This post is part of a two year series of posts related to the out of the box reports in Acumatica. For a full list, click here.
The Transactions for Account (GL633500) report in Acumatica allows you to see all the individual Journal Transactions that posted to a specific General Ledger Account.
The General Ledger Account is required and you can only pick one so you can only look at one account at a time. If you want to look at more than one account at a time, you can use the Transactions for Period (GL633000) report which we looked at last week (click here).
The report is grouped by year so you can see a transaction total amount for each year.
You can also click on the link in the Batch Nbr. column to be taken to the Journal Transactions (GL301000) screen for that batch.
Here are some screenshots from the report:
I went through the DAC relationships on the Relationships tab in the Schema Builder window and came up with the following graphical representation:
Here is a snapshot of the filters that are being used in the report:
There is one group on this report and it involves three fields:
- Variables can exist at a group level or at the detail level. This report has variables at both the group level and the detail level.
- The Beginning Balance and Yearly Total balance is calculated by the $LineBalance variable which has a very interesting formula (pictured below).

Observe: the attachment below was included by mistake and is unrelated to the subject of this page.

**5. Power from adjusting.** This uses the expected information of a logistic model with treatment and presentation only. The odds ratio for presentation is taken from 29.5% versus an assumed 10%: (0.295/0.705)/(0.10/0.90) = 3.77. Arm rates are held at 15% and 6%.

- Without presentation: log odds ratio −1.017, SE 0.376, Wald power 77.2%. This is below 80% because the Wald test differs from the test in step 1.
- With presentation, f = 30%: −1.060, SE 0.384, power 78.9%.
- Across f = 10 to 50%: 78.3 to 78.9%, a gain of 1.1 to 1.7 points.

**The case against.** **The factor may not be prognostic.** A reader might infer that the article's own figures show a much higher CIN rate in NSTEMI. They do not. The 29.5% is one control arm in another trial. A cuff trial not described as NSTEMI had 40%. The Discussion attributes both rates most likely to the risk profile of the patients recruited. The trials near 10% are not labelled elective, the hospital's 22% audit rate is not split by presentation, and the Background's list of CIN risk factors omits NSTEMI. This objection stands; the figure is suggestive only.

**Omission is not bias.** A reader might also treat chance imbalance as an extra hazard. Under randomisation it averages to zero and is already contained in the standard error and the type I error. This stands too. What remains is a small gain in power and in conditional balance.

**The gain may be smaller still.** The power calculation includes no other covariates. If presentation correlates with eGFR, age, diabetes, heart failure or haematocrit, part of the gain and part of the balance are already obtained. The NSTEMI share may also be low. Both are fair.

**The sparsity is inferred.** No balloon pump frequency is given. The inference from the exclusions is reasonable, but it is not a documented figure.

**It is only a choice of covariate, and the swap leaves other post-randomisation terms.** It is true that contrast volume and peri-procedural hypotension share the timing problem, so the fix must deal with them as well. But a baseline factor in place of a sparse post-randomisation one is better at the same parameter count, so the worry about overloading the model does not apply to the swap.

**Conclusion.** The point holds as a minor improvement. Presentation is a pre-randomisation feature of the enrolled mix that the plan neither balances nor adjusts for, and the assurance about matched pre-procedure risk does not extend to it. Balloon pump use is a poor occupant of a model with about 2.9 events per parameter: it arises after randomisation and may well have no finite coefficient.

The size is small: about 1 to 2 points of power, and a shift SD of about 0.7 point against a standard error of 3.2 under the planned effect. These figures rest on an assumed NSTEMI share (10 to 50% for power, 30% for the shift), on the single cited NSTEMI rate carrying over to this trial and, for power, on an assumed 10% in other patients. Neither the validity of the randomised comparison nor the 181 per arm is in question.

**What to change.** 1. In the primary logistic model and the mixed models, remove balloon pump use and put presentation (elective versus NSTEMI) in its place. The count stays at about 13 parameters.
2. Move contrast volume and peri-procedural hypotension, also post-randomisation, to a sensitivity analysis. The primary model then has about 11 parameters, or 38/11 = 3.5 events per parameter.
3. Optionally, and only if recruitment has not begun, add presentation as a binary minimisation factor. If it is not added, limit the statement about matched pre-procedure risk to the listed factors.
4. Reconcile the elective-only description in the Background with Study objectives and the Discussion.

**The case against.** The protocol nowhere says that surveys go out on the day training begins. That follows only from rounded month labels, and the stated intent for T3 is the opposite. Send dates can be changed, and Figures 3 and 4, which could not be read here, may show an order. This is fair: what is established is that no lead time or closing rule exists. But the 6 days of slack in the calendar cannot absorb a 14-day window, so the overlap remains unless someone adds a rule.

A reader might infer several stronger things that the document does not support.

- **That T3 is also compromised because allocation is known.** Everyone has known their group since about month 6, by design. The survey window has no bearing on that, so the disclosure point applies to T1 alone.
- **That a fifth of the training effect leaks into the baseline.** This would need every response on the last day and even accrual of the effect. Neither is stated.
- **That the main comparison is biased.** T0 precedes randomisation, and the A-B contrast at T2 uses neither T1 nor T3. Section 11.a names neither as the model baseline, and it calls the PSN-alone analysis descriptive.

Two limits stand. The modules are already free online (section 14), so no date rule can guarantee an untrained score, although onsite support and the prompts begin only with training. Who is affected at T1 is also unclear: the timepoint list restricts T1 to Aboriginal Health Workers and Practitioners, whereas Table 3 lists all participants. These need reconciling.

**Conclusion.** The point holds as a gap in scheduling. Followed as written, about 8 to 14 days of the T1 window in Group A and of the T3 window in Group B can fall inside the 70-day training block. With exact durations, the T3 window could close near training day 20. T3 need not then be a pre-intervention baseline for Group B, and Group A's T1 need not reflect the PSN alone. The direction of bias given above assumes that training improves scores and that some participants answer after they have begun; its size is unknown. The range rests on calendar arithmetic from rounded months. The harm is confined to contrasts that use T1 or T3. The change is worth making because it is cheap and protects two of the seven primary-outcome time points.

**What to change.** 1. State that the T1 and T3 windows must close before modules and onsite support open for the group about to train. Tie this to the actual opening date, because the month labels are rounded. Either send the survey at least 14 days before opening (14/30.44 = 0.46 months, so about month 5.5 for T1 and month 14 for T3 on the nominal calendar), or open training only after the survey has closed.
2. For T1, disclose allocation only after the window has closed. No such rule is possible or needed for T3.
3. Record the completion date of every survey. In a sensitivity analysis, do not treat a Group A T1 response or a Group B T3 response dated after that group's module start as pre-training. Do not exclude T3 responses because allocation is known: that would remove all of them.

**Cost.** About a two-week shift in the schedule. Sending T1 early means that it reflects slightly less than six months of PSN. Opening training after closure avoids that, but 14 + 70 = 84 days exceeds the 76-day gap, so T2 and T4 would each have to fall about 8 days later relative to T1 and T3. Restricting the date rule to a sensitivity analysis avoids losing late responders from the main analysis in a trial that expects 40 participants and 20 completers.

- There are two things that interest me about the above formula:
- NextExists – This is a function that isn’t in the list of functions, yet it’s used in an expression and it appears to be working. I tried it on a test report and it looks like it returns a 0 or 1 depending on whether or not there is a next record. It makes me wonder how many other functions exist that can be used even though they don’t exist in the list of functions.
- Raw – I tested printing [GLHistoryByPeriod.BranchID] vs. [GLHistoryByPeriod.BranchID.Raw]. [GLHistoryByPeriod.BranchID] prints the name of the branch like New York, Europe, or San Francisco in the Demo database. [GLHistoryByPeriod.BranchID] gives you the behind-the-scenes number in the database like 5, 6, or 13. It can also be useful for dates. For example, [GLHistoryByPeriod.FinPeriodID] gives you something like 05-2006 whereas [GLHistoryByPeriod.FinPeriodID.Raw] gives you 200605 which can be more useful in some situations.